- The Washington Times - Friday, May 17, 2002

Carter meets Cuban reform leaders

HAVANA Former President Jimmy Carter met yesterday with opponents of Fidel Castro's government.

He met with Vladimiro Roca, who was freed on May 5 after nearly five years in prison for demanding changes in Cuba's communist system, and other organizers of Project Varela, a signature drive to demand a referendum on reforms, in the house of a U.N. official.

Mr. Carter used a nationally broadcast speech on Tuesday night to mention the project. This was the first time most Cubans had heard about it. Cuba's communist news media yesterday printed his comments in full giving unprecedented attention to dissidents.


Italy cracks down on crime by immigrants

ROME Italy carried out a nationwide crackdown on crime yesterday, arresting scores of illegal immigrants in what Prime Minister Silvio Berlusconi called a fight between good and evil.

The police crackdown netted 560 pounds of drugs and the arrests of about 240 people, 159 of them immigrants. Many foreigners have been detained recently as part of the sweep.


Police commander sentenced in Brazil

BELEM, Brazil A Brazilian police commander was found guilty yesterday of the murders of 19 landless peasants six years ago and sentenced to 228 years in prison in a case seen as a test of Brazil's willingness to bring police to justice.

Mario Pantoja was one of three commanding officers who ordered armed police to disperse a roadblock of the radical Landless Movement, or the MST, on April 17, 1996.

Another police officer was acquitted by the seven-member jury in Para state in northern Brazil. A third officer will be tried next week.


British referendum on euro seen likely

LONDON A strong endorsement for the euro from Prime Minister Tony Blair has sparked speculation that he will call a referendum next year on whether Britain should join the single European currency.

"The ground is clearly being prepared" for a referendum, Lord Brittan, a former Cabinet member from the main opposition Conservative Party, said yesterday.

In an interview with British Broadcasting Corp., aired Wednesday, Mr. Blair said it would be "overwhelmingly" in Britain's interests to adopt the euro if the economic conditions were right.


WHO issues warning on alternative medicine

GENEVA Increasingly popular alternative medicines, from Chinese herbal remedies to acupuncture and spiritual therapies, often are misused and may harm patients, the World Health Organization warned yesterday.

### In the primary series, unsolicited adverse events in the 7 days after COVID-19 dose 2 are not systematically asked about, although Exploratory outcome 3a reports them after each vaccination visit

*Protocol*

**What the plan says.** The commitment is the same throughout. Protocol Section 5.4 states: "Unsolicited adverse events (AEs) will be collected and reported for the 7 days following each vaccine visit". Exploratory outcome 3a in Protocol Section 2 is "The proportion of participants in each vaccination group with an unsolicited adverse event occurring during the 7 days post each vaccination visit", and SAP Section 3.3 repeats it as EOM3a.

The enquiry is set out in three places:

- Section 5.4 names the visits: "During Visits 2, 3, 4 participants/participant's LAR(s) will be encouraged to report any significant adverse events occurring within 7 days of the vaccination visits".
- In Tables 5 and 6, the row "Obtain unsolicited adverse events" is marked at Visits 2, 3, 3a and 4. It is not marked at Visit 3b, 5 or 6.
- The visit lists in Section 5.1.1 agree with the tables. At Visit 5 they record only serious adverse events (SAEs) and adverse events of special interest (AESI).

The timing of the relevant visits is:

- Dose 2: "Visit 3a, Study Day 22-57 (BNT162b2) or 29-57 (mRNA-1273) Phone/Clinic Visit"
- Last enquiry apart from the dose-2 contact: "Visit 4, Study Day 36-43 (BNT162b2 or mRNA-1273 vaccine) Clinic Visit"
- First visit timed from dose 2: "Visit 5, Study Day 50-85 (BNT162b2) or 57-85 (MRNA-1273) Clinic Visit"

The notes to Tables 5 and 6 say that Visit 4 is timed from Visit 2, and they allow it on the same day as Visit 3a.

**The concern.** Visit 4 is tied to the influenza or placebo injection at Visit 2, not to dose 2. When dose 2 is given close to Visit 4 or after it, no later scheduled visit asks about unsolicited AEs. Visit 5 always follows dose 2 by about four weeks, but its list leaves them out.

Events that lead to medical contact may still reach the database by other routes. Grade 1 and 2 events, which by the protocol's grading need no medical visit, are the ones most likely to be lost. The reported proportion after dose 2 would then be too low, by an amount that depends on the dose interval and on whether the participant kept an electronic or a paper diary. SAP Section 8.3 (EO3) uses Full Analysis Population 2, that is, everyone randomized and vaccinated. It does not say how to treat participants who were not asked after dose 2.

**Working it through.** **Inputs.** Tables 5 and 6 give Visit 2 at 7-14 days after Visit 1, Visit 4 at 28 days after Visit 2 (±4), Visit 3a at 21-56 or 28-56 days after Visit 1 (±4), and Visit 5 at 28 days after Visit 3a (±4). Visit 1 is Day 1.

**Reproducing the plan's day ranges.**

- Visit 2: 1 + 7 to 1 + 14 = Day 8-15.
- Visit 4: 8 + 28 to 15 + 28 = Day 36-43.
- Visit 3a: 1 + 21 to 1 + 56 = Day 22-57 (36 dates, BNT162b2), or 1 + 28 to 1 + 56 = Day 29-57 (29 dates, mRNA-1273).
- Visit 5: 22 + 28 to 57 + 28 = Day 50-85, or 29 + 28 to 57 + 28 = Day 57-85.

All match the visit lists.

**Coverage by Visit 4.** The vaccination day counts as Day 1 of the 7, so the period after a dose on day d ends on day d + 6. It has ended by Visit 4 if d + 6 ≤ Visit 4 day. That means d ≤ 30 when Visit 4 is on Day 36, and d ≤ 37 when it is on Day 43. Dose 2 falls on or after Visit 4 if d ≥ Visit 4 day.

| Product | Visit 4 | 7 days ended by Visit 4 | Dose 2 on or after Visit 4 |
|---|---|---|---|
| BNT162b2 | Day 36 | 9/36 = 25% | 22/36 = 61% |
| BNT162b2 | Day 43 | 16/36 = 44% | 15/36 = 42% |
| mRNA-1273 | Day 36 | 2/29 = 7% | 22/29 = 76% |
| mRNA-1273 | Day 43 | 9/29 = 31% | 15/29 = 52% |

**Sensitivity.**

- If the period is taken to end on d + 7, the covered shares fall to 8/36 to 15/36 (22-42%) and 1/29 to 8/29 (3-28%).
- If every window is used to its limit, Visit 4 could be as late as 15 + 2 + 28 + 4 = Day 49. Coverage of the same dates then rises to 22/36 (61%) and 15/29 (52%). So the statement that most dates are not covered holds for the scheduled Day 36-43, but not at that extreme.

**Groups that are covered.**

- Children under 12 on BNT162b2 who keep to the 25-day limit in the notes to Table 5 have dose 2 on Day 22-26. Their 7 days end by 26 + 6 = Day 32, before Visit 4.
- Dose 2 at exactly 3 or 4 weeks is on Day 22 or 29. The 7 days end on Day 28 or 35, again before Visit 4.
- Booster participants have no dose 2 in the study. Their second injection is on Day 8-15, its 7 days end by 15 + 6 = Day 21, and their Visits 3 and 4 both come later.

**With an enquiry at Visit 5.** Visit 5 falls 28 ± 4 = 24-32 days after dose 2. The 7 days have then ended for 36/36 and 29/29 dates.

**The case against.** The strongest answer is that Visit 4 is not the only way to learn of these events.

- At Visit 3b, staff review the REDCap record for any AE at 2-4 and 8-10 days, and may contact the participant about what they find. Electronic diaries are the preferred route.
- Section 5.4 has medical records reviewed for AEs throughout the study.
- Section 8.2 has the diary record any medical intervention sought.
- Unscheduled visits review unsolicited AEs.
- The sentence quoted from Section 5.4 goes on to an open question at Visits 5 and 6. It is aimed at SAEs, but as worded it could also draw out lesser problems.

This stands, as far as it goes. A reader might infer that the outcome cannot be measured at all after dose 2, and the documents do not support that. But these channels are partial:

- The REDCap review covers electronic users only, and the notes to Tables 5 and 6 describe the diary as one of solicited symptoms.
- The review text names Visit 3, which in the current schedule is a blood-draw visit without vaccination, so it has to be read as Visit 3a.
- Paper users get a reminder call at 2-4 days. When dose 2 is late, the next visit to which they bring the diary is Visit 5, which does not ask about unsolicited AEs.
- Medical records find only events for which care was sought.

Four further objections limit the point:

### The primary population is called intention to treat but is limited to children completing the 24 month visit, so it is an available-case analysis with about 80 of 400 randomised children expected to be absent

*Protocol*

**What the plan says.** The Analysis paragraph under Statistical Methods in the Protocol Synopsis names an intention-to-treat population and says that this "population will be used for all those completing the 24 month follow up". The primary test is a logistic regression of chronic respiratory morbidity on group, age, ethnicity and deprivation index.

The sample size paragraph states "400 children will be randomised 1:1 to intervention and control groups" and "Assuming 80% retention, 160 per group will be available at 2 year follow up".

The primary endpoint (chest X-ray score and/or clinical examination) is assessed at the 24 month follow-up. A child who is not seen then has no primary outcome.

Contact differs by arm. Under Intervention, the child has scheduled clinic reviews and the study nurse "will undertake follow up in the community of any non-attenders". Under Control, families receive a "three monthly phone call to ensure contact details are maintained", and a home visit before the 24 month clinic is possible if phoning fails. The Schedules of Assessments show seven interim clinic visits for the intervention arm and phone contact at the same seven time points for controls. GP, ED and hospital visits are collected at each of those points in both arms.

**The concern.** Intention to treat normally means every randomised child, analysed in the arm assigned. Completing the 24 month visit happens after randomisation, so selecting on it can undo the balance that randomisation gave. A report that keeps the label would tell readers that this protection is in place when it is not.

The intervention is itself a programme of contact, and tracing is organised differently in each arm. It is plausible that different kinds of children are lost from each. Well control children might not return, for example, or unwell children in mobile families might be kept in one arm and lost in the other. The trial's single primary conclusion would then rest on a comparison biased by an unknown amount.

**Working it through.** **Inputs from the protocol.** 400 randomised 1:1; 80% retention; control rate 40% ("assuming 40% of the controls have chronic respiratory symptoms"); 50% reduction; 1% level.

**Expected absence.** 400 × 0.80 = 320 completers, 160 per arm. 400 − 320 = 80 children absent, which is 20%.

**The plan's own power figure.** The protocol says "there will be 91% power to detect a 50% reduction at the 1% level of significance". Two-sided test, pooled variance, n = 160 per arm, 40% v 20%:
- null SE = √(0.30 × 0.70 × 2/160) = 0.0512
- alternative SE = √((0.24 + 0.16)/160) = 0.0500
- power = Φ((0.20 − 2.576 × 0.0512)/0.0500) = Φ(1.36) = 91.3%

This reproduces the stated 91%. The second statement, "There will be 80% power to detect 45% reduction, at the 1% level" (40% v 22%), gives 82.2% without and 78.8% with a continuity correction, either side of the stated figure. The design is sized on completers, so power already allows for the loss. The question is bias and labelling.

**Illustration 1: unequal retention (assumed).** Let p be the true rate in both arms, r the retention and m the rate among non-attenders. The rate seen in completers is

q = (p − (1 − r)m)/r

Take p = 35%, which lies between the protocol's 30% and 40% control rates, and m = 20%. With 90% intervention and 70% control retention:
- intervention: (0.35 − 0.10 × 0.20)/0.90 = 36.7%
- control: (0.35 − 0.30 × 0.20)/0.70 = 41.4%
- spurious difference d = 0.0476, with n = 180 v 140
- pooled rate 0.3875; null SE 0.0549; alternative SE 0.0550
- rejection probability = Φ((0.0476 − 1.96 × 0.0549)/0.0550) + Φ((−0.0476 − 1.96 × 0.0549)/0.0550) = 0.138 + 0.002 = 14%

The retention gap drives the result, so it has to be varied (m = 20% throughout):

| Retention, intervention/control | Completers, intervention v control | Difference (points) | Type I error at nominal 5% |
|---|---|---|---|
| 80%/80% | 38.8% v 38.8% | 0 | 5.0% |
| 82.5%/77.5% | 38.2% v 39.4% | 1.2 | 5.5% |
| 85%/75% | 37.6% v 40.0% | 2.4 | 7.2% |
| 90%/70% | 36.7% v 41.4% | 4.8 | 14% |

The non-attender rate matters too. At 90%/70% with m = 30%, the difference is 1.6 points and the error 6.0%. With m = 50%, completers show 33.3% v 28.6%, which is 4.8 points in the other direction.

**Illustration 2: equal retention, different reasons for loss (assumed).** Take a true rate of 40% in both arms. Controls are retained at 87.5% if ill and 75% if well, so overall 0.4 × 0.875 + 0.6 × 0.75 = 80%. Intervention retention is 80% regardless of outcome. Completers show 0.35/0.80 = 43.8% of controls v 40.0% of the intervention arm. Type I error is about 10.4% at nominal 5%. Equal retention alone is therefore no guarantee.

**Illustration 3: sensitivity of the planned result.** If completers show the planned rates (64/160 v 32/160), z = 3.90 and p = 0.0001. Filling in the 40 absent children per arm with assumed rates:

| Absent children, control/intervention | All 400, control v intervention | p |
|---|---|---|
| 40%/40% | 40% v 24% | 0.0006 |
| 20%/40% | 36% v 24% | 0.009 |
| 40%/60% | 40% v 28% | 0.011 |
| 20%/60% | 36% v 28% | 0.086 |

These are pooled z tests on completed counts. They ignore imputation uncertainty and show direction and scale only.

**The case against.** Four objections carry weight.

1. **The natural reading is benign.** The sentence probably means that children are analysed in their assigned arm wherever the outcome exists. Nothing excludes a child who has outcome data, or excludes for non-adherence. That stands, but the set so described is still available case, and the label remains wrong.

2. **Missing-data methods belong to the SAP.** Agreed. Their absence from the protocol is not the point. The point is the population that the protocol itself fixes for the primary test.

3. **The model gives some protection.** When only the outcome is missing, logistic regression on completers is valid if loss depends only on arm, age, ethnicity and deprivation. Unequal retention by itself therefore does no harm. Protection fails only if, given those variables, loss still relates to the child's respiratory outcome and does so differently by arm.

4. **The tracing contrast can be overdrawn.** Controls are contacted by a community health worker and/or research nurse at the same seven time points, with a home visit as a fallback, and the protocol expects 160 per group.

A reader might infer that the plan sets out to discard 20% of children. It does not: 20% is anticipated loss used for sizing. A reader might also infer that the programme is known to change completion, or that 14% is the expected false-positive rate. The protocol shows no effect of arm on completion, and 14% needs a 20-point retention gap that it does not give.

The U.N. agency called for further clinical research into the safety and efficacy of such products, consumed by up to 80 percent of people in developing countries.

Incorrect use of alternative therapies has caused deaths in wealthy countries, where more and more patients rely on them, says the report "WHO Traditional Medicine Strategy 2002-2005."


China unblocks foreign media Web sites

BEIJING China appeared to have lifted long-standing blocks on the Web sites of several Western news organizations that were freely accessible through local Internet connections in Beijing and Shanghai yesterday.

No official announcement was issued to explain why normally censored Web sites, which included those of Reuters, CNN and The Washington Post, were accessible, some as early as Wednesday evening.

Foreign news organizations have lobbied hard for China to lift blocks on their sites, but Beijing remains deeply suspicious of foreign media, especially in the run-up to an expected leadership reshuffle this year.


Plane crash victims' kin ordered to pay legal fees

SINGAPORE Families who lost relatives in a 1997 plane crash that sparked suspicions of pilot suicide lost their final appeal in a lawsuit against the Singapore-based airline and were ordered to pay its legal fees.

In a ruling released yesterday, the Supreme Court also said that by filing the lawsuit the families had forfeited the $200,000 compensation per victim originally offered by SilkAir, the regional arm of national flag carrier Singapore Airlines.

All 104 persons aboard SilkAir Flight MI185 died when the Boeing 737 nose-dived into a river on Indonesia's Sumatra island on Dec. 19, 1997. The plaintiffs in the case were from Singapore, Malaysia, the United States and Britain.


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